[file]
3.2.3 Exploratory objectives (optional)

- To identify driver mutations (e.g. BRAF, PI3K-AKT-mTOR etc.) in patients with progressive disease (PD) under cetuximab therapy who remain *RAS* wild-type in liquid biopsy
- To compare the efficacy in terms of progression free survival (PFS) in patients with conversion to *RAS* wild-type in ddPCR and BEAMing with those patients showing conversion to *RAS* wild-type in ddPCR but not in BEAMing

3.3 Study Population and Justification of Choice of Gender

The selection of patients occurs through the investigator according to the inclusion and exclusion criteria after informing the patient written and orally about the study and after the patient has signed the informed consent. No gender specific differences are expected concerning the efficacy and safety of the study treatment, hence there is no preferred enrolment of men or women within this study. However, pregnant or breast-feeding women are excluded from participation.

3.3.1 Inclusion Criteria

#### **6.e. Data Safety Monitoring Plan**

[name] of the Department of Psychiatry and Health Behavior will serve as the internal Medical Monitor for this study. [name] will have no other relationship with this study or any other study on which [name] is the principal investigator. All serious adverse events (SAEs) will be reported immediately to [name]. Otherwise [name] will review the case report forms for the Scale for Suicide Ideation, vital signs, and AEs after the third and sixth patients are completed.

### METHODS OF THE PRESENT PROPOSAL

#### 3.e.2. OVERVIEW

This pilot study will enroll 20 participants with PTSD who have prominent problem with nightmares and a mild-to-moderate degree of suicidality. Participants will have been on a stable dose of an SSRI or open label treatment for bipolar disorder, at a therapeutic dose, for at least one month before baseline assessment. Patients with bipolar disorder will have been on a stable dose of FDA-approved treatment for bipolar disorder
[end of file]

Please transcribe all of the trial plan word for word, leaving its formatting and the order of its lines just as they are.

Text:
3.2.3 Exploratory objectives (optional)

- To identify driver mutations (e.g. BRAF, PI3K-AKT-mTOR etc.) in patients with progressive disease (PD) under cetuximab therapy who remain *RAS* wild-type in liquid biopsy
- To compare the efficacy in terms of progression free survival (PFS) in patients with conversion to *RAS* wild-type in ddPCR and BEAMing with those patients showing conversion to *RAS* wild-type in ddPCR but not in BEAMing

3.3 Study Population and Justification of Choice of Gender

The selection of patients occurs through the investigator according to the inclusion and exclusion criteria after informing the patient written and orally about the study and after the patient has signed the informed consent. No gender specific differences are expected concerning the efficacy and safety of the study treatment, hence there is no preferred enrolment of men or women within this study. However, pregnant or breast-feeding women are excluded from participation.

3.3.1 Inclusion Criteria

#### **6.e. Data Safety Monitoring Plan**

[name] of the Department of Psychiatry and Health Behavior will serve as the internal Medical Monitor for this study. [name] will have no other relationship with this study or any other study on which [name] is the principal investigator. All serious adverse events (SAEs) will be reported immediately to [name]. Otherwise [name] will review the case report forms for the Scale for Suicide Ideation, vital signs, and AEs after the third and sixth patients are completed.

### METHODS OF THE PRESENT PROPOSAL

#### 3.e.2. OVERVIEW

This pilot study will enroll 20 participants with PTSD who have prominent problem with nightmares and a mild-to-moderate degree of suicidality. Participants will have been on a stable dose of an SSRI or open label treatment for bipolar disorder, at a therapeutic dose, for at least one month before baseline assessment. Patients with bipolar disorder will have been on a stable dose of FDA-approved treatment for bipolar disorder